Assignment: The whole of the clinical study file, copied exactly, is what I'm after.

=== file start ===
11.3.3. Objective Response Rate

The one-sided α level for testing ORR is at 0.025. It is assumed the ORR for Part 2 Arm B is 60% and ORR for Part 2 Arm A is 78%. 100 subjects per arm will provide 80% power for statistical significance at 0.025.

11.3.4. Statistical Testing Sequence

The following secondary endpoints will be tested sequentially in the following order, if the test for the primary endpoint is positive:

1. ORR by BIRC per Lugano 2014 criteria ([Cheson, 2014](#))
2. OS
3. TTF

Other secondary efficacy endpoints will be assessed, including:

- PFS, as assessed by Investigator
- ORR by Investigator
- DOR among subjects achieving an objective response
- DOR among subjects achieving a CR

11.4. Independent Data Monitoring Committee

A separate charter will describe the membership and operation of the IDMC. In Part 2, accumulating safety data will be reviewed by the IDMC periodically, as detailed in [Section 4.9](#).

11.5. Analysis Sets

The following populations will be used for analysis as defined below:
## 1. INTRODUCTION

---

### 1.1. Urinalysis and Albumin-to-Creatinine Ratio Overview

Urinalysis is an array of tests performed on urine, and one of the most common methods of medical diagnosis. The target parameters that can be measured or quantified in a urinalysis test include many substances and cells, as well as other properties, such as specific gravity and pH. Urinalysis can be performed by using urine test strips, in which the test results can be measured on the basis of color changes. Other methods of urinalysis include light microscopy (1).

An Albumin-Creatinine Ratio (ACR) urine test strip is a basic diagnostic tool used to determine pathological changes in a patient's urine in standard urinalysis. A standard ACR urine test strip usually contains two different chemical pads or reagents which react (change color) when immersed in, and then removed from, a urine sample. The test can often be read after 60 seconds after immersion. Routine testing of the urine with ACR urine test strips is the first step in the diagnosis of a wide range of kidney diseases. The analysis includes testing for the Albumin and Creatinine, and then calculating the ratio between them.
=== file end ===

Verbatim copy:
11.3.3. Objective Response Rate

The one-sided α level for testing ORR is at 0.025. It is assumed the ORR for Part 2 Arm B is 60% and ORR for Part 2 Arm A is 78%. 100 subjects per arm will provide 80% power for statistical significance at 0.025.

11.3.4. Statistical Testing Sequence

The following secondary endpoints will be tested sequentially in the following order, if the test for the primary endpoint is positive:

1. ORR by BIRC per Lugano 2014 criteria ([Cheson, 2014](#))
2. OS
3. TTF

Other secondary efficacy endpoints will be assessed, including:

- PFS, as assessed by Investigator
- ORR by Investigator
- DOR among subjects achieving an objective response
- DOR among subjects achieving a CR

11.4. Independent Data Monitoring Committee

A separate charter will describe the membership and operation of the IDMC. In Part 2, accumulating safety data will be reviewed by the IDMC periodically, as detailed in [Section 4.9](#).

11.5. Analysis Sets

The following populations will be used for analysis as defined below:
## 1. INTRODUCTION

---

### 1.1. Urinalysis and Albumin-to-Creatinine Ratio Overview

Urinalysis is an array of tests performed on urine, and one of the most common methods of medical diagnosis. The target parameters that can be measured or quantified in a urinalysis test include many substances and cells, as well as other properties, such as specific gravity and pH. Urinalysis can be performed by using urine test strips, in which the test results can be measured on the basis of color changes. Other methods of urinalysis include light microscopy (1).

An Albumin-Creatinine Ratio (ACR) urine test strip is a basic diagnostic tool used to determine pathological changes in a patient's urine in standard urinalysis. A standard ACR urine test strip usually contains two different chemical pads or reagents which react (change color) when immersed in, and then removed from, a urine sample. The test can often be read after 60 seconds after immersion. Routine testing of the urine with ACR urine test strips is the first step in the diagnosis of a wide range of kidney diseases. The analysis includes testing for the Albumin and Creatinine, and then calculating the ratio between them.